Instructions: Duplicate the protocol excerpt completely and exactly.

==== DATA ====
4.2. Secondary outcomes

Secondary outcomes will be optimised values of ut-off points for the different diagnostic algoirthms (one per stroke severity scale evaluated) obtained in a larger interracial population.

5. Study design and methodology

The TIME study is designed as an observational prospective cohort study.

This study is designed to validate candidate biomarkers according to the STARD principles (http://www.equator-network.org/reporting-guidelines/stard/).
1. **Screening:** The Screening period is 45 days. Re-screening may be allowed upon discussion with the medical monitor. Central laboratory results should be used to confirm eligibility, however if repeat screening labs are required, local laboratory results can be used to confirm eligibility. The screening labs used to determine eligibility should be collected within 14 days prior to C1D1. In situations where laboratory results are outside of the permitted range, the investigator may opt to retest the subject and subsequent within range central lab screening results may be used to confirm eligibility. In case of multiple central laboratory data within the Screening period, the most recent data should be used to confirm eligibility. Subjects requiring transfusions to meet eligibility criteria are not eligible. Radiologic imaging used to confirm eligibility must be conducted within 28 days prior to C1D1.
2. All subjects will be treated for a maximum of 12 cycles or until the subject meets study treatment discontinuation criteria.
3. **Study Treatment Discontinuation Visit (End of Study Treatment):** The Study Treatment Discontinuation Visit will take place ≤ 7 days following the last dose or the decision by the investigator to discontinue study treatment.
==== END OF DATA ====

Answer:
4.2. Secondary outcomes

Secondary outcomes will be optimised values of ut-off points for the different diagnostic algoirthms (one per stroke severity scale evaluated) obtained in a larger interracial population.

5. Study design and methodology

The TIME study is designed as an observational prospective cohort study.

This study is designed to validate candidate biomarkers according to the STARD principles (http://www.equator-network.org/reporting-guidelines/stard/).
1. **Screening:** The Screening period is 45 days. Re-screening may be allowed upon discussion with the medical monitor. Central laboratory results should be used to confirm eligibility, however if repeat screening labs are required, local laboratory results can be used to confirm eligibility. The screening labs used to determine eligibility should be collected within 14 days prior to C1D1. In situations where laboratory results are outside of the permitted range, the investigator may opt to retest the subject and subsequent within range central lab screening results may be used to confirm eligibility. In case of multiple central laboratory data within the Screening period, the most recent data should be used to confirm eligibility. Subjects requiring transfusions to meet eligibility criteria are not eligible. Radiologic imaging used to confirm eligibility must be conducted within 28 days prior to C1D1.
2. All subjects will be treated for a maximum of 12 cycles or until the subject meets study treatment discontinuation criteria.
3. **Study Treatment Discontinuation Visit (End of Study Treatment):** The Study Treatment Discontinuation Visit will take place ≤ 7 days following the last dose or the decision by the investigator to discontinue study treatment.